The Hopkins Family Very Fine and Rare Chippendale Block-and-Shell Carved and Figured Mahogany Block Front Kneehole Dressing Bureau, Providence, Rhode Island, Circa 1790
To Charlotte Wells Sweetland (1829-1899) of Providence, the great-great-granddaughter of Stephen Hopkins (1707-1785), the Governor of Rhode Island and Signer of the Declaration of Independence. She was the daughter of Elisha C. Wells (1797-1864) and Harriet Amanda Hopkins (1801-1879) of Providence, granddaughter of Stephen Hopkins (1762-1830) and Mary Rodman (1762-1849) of Providence, and great-granddaughter of Rufus Hopkins (1726-1809) and Sarah Olney (1732-1785) of Providence. She married Thomas A. Sweetland;
To her nephew, William Wells Tapley (b. 1867) of Springfield, Massachusetts, who sold it to Israel Sack;
Israel Sack Inc., New York;
American Art Association, Anderson Galleries, One Hundred Important American Antiques … Acquired from Notable Collections by Israel Sack, January 9, 1932, sale 3940, lot 59;
Collection of Diane and Norman Bernstein, Washington, D.C.;
Sotheby’s, Imporant Americana from the Collection of Diane and Norman Bernstein, The Lindens, Washington, D.C., January 22, 2006, sale 8160, lot 173.
Lita Solis-Cohen, “Masterpieces” Pepper the Bernstein Sale,” Maine Antique Digest (April 2006): 18-E;
Rhode Island Furniture Archive – Yale University Art Gallery, Object number RIF1234.
This bureau was sold to Israel Sack in the early 20th century by William Wells Tapley (b. 1867), a descendant of Stephen Hopkins (1707-1785), the Governor of Rhode Island and Signer of the Declaration of Independence. At time of sale, Tapley stated that the bureau had always remained in the Hopkins family. He inherited it from his aunt, Charlotte Wells Sweetland (1829-1899) of Providence, who was the great-great granddaughter of Stephen Hopkins. As this bureau was made in the 1790s and post dates his life, it was likely originally owned by his grandson, Stephen Hopkins (1762-1830), and his wife Mary Rodman (1762-1849) of Providence, and descended to their daughter, Harriet Amanda Hopkins (1801-1879) and her husband, Elisha C. Wells (1797-1864), Charlotte’s parents. After William Tapley inherited it from his Aunt Charlotte, he later sold it to Israel Sack and it was included in the sale One Hundred Important American Antiques … Acquired from Notable Collections by Israel Sack held at American Art Association, Anderson Galleries in 1932.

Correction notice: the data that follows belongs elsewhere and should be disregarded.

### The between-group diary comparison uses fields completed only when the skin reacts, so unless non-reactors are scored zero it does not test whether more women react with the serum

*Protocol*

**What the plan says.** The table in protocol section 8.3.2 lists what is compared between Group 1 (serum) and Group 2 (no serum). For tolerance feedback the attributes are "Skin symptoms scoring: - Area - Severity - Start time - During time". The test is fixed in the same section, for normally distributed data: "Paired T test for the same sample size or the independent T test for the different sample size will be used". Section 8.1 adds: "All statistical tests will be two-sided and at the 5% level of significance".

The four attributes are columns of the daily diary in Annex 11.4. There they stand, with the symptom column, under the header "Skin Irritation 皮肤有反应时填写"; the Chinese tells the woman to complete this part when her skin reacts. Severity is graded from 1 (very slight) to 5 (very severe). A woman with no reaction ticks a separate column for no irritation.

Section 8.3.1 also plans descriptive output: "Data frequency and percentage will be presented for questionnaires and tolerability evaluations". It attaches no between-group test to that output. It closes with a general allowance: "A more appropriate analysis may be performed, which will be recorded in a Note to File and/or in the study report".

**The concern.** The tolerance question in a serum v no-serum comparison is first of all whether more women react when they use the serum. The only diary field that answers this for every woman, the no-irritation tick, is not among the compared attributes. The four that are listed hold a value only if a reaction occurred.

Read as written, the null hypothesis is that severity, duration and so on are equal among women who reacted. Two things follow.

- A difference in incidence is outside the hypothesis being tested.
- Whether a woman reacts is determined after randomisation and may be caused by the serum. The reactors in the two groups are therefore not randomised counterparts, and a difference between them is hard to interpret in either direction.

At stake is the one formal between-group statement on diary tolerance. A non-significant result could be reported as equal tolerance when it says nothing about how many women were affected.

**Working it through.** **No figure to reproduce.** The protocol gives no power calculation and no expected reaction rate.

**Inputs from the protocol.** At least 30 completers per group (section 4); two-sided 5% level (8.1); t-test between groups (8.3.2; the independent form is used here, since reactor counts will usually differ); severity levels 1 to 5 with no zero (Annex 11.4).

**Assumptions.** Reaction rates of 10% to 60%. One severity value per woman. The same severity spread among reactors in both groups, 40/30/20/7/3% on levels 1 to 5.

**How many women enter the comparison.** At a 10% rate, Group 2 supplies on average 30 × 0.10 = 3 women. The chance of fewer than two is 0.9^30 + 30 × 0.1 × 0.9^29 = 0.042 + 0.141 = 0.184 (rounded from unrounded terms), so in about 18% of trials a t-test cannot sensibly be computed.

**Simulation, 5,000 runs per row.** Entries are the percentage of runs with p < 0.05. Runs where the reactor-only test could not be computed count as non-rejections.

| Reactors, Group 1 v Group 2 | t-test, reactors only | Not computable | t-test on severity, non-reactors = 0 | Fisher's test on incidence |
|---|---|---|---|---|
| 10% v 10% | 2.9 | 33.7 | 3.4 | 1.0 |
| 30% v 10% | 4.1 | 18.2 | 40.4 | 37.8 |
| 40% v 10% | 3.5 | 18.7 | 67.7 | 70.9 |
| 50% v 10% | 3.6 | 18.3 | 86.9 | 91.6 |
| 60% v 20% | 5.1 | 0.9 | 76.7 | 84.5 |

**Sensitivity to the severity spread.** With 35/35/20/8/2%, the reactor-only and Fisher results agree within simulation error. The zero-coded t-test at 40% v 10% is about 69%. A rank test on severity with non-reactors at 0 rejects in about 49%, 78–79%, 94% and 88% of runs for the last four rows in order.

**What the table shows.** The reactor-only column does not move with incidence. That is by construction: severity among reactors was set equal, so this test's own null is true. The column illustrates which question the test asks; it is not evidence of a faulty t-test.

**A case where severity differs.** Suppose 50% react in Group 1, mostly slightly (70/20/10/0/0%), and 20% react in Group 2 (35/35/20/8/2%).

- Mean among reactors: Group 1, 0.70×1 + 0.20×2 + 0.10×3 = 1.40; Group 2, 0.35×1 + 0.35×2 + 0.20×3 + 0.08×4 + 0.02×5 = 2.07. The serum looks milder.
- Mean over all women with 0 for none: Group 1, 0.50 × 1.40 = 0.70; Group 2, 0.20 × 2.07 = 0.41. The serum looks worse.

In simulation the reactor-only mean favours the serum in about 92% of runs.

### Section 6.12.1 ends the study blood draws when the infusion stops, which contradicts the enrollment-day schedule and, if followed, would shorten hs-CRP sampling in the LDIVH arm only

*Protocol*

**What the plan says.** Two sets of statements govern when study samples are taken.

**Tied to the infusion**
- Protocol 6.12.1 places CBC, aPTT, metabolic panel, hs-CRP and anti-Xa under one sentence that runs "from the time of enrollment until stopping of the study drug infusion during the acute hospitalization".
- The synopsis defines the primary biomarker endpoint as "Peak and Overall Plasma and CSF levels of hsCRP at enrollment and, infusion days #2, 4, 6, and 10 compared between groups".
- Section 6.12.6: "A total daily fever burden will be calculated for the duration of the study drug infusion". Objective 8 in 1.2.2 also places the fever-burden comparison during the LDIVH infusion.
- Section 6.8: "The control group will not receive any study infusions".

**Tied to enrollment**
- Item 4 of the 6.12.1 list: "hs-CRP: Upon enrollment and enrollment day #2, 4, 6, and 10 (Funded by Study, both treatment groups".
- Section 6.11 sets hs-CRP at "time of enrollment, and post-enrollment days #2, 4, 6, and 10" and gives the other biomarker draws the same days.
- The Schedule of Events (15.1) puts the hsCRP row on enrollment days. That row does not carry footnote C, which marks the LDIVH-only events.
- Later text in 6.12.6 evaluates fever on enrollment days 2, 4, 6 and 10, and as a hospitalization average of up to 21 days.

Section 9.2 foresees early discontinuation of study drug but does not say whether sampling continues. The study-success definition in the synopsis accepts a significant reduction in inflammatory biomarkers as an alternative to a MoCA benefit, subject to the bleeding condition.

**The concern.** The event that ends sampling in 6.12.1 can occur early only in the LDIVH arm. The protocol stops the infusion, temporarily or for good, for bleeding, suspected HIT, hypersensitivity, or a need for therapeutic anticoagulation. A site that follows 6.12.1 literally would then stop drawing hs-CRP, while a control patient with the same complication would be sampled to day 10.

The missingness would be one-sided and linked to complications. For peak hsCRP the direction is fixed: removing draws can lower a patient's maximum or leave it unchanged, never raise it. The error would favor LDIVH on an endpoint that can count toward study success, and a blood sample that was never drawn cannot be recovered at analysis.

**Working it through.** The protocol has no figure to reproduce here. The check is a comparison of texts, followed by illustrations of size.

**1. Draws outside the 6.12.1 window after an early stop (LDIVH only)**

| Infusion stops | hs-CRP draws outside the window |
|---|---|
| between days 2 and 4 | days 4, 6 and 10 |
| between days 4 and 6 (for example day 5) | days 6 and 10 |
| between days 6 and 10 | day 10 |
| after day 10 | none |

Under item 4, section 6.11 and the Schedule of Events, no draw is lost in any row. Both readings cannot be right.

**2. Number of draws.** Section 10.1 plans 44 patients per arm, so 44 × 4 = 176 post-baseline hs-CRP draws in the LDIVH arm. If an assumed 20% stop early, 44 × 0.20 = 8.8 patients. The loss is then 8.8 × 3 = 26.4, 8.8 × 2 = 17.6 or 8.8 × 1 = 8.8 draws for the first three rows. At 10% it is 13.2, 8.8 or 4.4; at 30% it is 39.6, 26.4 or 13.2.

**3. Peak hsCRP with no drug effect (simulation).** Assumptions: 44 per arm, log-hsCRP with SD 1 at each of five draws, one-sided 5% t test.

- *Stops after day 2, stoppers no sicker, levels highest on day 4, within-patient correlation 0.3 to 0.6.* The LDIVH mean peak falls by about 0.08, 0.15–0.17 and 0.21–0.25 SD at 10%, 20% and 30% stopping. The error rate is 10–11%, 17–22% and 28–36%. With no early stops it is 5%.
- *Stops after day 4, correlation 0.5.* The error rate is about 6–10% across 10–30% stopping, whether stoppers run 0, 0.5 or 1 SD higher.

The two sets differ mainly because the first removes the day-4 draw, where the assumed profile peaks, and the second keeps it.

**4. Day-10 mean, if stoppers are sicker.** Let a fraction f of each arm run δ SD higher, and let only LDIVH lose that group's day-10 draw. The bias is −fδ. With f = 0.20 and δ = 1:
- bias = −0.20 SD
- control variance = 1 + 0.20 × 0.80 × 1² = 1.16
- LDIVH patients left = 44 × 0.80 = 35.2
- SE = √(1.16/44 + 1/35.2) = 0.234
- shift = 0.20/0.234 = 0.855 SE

Upon examination of this bureau prior to this sale, it was determined that the cabinetmaker who assembled the case did so in reverse and patched the mortises to conceal his error. It was also discovered that in constructing this bureau, the maker used a combination of rosehead nails and square nails. The period cut square nails were used in the applied beading, drawer supports, and drawer guides. Since nails of this type did not come into use until the 1790s, this chest dates to that time. The popularity of block-and-shell furniture prevailed in Rhode Island and it continued to be made until the late 18th century, when John Townsend made a block-and-shell chest of drawers in 1792 for Sarah Slocum (1771-1859) of Newport.1 That chest bears the paper label “MADE BY / JOHN TOWNSEND / NEWPORT,” which is inscribed in ink “Sarah Slocum’s” and dated “November 20th 1792.” The Slocum chest is identical to a chest made by Towsend twenty-seven years earlier, which speaks to longevity of Rhode Island case forms and the conservatism of the clientele.2 A block-and-shell chest of drawers at Colonial Williamsburg dates slightly later than the Slocum chest as it displays a paper label used by John Townsend between 1793 and 1797.3
1 See Morrison Heckscher, John Townsend: Newport Cabinetmaker (New York: The Metropolitan Museum of Art, 2005): no. 19, pp. 115-117.
2 See a Townsend chest of drawers at the Metropolitan Museum of Art illustrated in ibid, no. 18, pp. 112-114.
3 See ibid, no. 20, pp. 118-119.